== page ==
Here at Digital Diner, we have talked about our use of Fitbits, the little gadgets that measure your steps. We have now collectively logged over 10 million steps! We also have a WiThings bathroom scale that connect to the network to log one's weight, as well as a blood pressure monitor that helps you track the changes in your blood pressure over time. We also have a Zeo sleep monitor that can tell you whether or not you are getting enough REM sleep and correlate things you do during the day with your quality of sleep. The technology available to consumers to allow us to monitor ourselves is pretty astounding. Currently it is mostly used by athletes, people with chronic illnesses and data geeks, but I expect that these device will continue to grow in popularity. These devices will help us to notice changes in our bodies long before any doctor who sees us for 15 minutes a year could diagnose anything.
So with that in mind, here is what is new as of CES 2013:
The WiThings folks have added a Smart Activity Tracker to add to their bathroom scale and blood pressure monitor line-up. In addition to monitoring your steps (like the Fitbit) it can also be used to track your pulse.
They have also upgraded their bathroom scale to read your pulse and also to measure carbon dioxide. I didn't see that last feature coming. Of course, it still connects via WiFi to wirelessly record your data to help convince to stop eating those doughnuts.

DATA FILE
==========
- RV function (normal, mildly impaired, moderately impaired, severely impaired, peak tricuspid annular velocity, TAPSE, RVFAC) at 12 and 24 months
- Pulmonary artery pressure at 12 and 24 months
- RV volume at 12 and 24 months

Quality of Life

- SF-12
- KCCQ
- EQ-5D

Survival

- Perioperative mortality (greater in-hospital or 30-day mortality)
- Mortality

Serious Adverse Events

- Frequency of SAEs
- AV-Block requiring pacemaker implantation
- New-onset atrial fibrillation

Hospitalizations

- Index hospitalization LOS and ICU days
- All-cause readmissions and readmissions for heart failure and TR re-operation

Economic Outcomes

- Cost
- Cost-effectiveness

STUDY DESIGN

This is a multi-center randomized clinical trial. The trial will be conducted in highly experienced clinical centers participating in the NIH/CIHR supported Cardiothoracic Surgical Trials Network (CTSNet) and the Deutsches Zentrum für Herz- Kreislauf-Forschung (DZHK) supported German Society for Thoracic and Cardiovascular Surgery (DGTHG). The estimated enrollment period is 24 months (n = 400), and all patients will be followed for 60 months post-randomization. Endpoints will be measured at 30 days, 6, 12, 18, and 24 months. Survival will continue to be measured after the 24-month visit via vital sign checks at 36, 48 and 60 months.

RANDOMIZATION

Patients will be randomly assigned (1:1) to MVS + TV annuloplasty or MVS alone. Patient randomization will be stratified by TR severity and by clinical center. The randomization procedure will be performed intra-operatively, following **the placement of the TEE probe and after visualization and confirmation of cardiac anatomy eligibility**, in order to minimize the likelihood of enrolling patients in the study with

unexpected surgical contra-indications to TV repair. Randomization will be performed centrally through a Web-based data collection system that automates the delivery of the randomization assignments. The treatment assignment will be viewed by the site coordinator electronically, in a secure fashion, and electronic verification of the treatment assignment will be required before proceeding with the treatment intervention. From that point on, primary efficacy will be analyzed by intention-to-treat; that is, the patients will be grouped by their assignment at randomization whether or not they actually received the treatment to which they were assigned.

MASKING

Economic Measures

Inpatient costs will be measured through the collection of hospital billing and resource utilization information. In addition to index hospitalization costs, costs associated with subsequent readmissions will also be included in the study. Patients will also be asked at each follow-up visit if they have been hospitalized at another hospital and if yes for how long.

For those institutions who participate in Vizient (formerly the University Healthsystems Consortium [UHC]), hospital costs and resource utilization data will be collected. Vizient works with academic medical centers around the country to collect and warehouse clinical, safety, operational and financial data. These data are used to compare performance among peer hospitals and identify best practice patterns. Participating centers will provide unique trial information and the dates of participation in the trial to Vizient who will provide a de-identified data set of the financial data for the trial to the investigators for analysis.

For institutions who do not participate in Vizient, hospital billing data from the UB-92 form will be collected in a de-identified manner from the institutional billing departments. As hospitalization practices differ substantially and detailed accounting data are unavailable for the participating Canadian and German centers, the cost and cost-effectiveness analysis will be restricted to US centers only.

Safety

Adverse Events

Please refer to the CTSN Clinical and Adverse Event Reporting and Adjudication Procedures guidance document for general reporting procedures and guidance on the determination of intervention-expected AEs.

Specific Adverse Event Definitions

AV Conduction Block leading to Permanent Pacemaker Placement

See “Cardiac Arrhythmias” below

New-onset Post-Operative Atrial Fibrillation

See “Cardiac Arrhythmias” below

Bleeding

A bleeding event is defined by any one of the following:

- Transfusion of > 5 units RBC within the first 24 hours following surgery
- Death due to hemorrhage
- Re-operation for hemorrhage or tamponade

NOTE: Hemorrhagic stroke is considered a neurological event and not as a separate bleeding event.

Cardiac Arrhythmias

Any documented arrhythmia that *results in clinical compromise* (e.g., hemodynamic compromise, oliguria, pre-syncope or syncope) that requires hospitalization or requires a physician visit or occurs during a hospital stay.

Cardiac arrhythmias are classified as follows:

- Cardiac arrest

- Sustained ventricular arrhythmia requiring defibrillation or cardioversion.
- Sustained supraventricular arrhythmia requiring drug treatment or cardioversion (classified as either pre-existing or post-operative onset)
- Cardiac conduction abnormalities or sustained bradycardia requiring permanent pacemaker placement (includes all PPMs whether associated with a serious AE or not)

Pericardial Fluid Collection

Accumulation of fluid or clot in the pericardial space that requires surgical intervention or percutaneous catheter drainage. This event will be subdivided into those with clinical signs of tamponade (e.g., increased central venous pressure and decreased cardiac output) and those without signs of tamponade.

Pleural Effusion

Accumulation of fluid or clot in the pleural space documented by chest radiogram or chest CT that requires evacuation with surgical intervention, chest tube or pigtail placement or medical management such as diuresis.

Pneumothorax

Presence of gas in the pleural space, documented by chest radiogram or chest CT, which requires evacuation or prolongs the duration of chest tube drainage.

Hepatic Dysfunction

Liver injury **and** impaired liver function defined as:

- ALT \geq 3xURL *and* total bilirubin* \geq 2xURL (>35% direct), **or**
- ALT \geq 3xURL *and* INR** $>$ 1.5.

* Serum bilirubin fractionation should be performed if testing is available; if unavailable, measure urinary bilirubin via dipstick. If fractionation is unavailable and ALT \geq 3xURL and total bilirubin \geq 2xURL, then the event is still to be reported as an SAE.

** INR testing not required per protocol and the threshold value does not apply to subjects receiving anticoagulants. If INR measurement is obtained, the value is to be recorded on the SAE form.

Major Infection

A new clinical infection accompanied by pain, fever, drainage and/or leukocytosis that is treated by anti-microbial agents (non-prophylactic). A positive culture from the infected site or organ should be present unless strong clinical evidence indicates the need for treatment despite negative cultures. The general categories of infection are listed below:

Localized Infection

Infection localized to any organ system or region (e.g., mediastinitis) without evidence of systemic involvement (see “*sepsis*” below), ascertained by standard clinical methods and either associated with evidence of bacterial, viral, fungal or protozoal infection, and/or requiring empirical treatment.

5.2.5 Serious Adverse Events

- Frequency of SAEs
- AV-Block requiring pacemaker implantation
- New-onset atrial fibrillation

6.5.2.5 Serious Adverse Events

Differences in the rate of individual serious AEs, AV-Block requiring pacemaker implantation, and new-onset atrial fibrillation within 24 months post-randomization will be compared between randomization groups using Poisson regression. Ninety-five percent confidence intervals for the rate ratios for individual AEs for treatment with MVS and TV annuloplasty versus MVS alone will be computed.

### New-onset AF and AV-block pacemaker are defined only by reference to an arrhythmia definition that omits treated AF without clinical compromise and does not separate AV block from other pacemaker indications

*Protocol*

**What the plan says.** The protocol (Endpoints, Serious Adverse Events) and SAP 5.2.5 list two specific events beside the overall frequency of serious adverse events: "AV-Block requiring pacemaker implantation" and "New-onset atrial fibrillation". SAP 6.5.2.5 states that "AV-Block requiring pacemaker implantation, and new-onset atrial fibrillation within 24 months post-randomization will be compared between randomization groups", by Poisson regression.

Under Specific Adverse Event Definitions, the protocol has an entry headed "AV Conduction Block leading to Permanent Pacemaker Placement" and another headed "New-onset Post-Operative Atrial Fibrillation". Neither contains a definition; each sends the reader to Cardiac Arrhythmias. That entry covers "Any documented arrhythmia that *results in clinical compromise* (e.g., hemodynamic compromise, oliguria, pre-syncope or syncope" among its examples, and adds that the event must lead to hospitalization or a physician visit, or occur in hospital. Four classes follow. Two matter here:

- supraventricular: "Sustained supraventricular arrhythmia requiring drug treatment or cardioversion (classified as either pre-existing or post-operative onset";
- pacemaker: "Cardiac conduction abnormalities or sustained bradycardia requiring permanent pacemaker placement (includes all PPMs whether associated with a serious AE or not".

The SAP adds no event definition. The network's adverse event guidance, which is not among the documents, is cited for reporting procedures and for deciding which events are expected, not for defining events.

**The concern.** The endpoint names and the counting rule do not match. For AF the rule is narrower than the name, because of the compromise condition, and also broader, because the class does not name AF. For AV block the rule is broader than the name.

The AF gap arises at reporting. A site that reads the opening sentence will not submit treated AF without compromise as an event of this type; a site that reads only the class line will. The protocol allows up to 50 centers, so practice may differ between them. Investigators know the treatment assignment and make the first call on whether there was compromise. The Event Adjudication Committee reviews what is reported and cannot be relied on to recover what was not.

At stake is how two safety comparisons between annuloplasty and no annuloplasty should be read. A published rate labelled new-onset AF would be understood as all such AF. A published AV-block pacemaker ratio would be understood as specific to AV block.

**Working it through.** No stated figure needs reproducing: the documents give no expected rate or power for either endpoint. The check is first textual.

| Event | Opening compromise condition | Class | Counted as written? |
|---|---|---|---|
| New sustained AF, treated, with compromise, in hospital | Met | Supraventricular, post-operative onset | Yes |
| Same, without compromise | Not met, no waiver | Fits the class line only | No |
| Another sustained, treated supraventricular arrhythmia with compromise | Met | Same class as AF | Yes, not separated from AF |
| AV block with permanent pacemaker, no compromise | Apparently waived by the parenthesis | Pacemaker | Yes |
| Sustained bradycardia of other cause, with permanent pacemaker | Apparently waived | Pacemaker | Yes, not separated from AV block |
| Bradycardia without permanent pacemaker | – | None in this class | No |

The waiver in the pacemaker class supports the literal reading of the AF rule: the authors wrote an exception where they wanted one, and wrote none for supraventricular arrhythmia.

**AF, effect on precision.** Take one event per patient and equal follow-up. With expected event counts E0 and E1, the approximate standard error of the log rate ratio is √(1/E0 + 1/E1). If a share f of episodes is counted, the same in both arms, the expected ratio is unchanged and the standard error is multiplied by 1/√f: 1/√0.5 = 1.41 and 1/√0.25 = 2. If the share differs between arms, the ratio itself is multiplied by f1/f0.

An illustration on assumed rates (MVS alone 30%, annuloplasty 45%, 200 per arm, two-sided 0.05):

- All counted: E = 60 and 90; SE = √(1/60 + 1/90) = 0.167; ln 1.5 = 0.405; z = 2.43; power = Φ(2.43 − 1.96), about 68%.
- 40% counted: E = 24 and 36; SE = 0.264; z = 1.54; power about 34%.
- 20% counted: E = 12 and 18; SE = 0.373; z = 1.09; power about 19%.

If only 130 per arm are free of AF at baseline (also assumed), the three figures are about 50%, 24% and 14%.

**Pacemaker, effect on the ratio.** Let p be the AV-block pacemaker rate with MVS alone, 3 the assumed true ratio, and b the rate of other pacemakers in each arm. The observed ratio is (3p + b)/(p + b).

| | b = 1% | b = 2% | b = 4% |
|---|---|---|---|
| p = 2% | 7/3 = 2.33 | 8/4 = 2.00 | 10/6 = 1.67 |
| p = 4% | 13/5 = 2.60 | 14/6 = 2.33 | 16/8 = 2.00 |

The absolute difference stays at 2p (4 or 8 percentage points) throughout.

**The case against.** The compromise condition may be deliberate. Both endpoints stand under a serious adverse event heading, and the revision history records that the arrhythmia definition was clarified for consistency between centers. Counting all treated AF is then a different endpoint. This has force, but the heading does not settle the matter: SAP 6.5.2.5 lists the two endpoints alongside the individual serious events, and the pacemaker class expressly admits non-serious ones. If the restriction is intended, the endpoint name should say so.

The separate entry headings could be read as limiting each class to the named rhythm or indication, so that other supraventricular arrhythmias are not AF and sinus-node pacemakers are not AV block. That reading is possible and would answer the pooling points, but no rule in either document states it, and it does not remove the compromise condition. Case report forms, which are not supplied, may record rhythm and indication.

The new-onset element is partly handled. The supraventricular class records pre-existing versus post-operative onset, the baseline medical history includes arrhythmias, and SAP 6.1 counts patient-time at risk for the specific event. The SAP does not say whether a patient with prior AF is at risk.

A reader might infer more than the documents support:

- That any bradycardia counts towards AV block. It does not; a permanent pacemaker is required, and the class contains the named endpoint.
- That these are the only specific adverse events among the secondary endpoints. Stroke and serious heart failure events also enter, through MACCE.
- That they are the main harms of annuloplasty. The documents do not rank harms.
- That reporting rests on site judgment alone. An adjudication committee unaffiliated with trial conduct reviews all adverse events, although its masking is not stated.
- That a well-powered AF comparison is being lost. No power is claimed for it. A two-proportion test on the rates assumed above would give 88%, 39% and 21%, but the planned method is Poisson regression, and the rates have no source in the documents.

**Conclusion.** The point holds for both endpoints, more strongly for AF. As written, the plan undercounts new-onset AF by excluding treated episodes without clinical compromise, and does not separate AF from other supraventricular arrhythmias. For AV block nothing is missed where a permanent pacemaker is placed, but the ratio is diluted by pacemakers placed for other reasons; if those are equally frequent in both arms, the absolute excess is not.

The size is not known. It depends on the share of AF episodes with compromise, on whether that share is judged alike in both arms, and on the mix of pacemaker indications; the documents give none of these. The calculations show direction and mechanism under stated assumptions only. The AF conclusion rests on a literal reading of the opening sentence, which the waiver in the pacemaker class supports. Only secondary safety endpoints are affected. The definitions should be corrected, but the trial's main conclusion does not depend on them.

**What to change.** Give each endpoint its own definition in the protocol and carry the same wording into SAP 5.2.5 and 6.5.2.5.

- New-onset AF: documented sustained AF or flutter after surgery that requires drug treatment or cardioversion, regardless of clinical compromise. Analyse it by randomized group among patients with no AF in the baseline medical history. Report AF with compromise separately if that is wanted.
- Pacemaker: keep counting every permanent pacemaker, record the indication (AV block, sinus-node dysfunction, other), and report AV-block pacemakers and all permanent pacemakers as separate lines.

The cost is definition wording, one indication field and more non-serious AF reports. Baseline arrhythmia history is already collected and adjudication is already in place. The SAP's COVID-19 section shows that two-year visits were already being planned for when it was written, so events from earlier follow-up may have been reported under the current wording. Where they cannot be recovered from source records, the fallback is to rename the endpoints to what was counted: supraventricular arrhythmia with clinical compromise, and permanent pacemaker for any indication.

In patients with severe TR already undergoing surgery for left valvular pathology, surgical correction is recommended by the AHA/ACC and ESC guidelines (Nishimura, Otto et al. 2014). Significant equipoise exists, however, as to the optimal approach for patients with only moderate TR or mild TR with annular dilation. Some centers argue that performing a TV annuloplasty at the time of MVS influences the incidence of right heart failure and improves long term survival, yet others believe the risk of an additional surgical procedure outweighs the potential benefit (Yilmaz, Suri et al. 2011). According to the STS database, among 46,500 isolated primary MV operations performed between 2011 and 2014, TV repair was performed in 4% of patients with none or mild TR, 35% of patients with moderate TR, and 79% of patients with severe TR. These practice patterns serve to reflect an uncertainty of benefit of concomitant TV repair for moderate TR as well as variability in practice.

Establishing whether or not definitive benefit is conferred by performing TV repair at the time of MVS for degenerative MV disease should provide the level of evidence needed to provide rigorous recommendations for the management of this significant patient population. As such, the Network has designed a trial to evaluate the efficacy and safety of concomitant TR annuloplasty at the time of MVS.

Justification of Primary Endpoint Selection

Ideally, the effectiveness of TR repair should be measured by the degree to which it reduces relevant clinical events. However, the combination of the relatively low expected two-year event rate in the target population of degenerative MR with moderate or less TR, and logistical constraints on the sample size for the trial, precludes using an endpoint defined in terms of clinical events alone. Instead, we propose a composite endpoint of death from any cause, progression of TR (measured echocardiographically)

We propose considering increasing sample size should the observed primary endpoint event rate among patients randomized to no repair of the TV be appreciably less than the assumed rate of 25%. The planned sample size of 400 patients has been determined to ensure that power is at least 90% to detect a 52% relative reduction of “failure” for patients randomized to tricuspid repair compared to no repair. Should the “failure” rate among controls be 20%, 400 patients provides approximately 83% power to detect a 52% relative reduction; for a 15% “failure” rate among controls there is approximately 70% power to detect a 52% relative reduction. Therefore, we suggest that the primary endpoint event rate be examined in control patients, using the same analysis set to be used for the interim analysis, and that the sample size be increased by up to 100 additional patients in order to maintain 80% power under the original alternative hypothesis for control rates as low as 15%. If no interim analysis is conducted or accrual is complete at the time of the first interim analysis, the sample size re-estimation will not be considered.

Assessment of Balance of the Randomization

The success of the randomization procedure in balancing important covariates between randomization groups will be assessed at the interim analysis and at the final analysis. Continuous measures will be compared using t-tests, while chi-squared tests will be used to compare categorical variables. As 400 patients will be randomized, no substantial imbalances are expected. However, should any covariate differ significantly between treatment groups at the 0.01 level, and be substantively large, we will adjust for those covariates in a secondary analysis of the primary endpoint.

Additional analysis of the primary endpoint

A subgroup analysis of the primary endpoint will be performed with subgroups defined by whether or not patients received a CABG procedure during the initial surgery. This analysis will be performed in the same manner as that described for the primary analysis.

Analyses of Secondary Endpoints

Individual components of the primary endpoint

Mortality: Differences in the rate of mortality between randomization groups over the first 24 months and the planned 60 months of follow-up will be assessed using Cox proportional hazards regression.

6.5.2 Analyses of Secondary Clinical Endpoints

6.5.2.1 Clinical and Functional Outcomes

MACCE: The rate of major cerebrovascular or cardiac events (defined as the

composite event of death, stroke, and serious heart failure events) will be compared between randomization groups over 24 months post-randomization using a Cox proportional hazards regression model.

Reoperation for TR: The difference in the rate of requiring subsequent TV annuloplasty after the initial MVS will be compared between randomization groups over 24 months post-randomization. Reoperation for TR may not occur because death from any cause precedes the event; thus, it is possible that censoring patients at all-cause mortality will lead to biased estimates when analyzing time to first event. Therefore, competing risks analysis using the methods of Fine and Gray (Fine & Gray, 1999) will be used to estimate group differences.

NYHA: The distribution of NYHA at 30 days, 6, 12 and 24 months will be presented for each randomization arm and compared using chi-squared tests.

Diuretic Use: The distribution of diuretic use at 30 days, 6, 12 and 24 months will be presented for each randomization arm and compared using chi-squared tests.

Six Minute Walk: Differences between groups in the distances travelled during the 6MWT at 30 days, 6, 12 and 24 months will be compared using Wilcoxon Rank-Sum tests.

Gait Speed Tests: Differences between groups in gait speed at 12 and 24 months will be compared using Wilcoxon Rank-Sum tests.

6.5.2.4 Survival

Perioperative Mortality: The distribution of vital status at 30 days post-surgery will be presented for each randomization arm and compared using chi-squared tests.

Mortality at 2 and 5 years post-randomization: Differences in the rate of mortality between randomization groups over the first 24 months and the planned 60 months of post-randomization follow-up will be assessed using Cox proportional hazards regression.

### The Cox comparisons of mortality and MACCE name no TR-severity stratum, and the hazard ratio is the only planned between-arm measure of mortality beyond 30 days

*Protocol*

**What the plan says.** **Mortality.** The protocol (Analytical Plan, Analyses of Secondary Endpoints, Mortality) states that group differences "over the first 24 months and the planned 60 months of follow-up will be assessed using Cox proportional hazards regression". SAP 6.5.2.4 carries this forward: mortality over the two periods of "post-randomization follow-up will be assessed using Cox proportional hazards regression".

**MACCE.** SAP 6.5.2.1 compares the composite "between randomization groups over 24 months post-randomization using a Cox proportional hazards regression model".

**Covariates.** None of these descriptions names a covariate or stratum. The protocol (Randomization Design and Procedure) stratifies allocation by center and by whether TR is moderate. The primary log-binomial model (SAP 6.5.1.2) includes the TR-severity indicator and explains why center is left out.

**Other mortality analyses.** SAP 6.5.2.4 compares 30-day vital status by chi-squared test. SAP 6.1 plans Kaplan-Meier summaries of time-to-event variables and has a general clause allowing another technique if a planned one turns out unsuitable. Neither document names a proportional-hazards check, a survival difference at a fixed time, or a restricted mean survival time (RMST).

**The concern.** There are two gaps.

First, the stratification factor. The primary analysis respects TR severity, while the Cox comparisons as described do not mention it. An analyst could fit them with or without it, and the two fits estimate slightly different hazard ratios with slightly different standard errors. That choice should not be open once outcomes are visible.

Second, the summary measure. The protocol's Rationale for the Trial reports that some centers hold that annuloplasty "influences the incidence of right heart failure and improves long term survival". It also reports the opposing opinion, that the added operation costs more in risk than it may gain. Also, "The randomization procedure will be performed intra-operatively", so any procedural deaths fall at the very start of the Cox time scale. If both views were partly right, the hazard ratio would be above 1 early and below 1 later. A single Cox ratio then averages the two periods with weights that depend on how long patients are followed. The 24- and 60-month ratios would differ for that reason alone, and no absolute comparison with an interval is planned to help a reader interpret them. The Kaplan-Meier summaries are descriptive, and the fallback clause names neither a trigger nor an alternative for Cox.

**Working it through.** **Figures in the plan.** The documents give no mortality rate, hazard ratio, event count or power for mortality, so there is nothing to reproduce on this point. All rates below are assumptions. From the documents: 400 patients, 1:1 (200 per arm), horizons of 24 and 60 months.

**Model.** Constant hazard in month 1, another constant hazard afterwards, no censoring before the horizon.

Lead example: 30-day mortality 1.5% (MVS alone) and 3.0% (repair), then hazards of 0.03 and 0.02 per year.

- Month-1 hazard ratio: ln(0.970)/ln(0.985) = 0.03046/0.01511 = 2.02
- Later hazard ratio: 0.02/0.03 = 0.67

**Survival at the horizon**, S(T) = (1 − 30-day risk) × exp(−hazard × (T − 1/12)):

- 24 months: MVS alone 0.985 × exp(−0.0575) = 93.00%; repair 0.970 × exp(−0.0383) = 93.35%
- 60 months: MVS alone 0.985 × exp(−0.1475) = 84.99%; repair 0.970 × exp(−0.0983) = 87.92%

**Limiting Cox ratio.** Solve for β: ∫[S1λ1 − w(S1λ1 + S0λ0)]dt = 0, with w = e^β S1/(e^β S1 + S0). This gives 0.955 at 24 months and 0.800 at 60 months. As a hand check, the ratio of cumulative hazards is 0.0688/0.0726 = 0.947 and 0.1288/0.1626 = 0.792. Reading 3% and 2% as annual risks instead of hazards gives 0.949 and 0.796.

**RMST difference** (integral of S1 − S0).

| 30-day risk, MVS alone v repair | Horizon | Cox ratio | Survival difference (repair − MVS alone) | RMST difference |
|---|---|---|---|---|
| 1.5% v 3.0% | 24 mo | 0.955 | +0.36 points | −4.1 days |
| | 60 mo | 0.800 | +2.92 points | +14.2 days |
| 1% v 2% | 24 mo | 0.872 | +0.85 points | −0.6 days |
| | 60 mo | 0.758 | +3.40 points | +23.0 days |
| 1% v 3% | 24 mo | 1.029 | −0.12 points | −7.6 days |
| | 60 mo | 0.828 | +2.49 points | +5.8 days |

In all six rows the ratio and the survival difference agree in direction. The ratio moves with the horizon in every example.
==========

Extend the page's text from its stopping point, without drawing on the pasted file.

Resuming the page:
Fitbit isn't standing idly by. They have added a a new activity tracker called the Fitbit Flex that you wear on your wrist. We have had several issues with Fitbits that fall off or go missing. Perhaps having it on your wrist will make it less likely to disappear. Also, unlike the old Fitbits, these sync your data with the Fitbit severs through your smart phone. This is direct competition for the Nike FuelBand which works in a similar way. The Jawbone Up and BodyMedia Fitness Tracker give you even more wrist mounted activity trackers to choose from.
A company called Hapilabs has come up with a novel way to help you manage your food input. They announced a specially instrumented device called the HapiFork that alerts you through flashing LEDs or gentle vibrations if you are eating too fast and need to take a rest.
A company named Masimo has a blood oxygen sensor just like the ones they use in the hospitals, but this one connects to your iPhone or iPad.
The upshot of all this is that their are more and more gadgets to give us regular folks information that used to be strictly available to doctors and hospitals is now available to you directly. In fact, you can now record information about your health that doctors have only dreamed of. It opens the door to a new kind of partnership with your doctor. They have the training and background to diagnose issues, but you have more tools than ever to help show what is happening with your body. I'm convinced that continuous monitoring will open up all sorts of new doors to diagnosing occasional issues. Some of this information will be useful to you and some of it will be useful to your doctor. The biggest problem in the short term is that we are likely to be able to record much more data than is useful and this information glut will likely only serve to obfuscate real issues. Still, I'm convinced that in the long run, the benefits of being able to quantitatively observe yourself will lead to big changes in how we care for ourselves.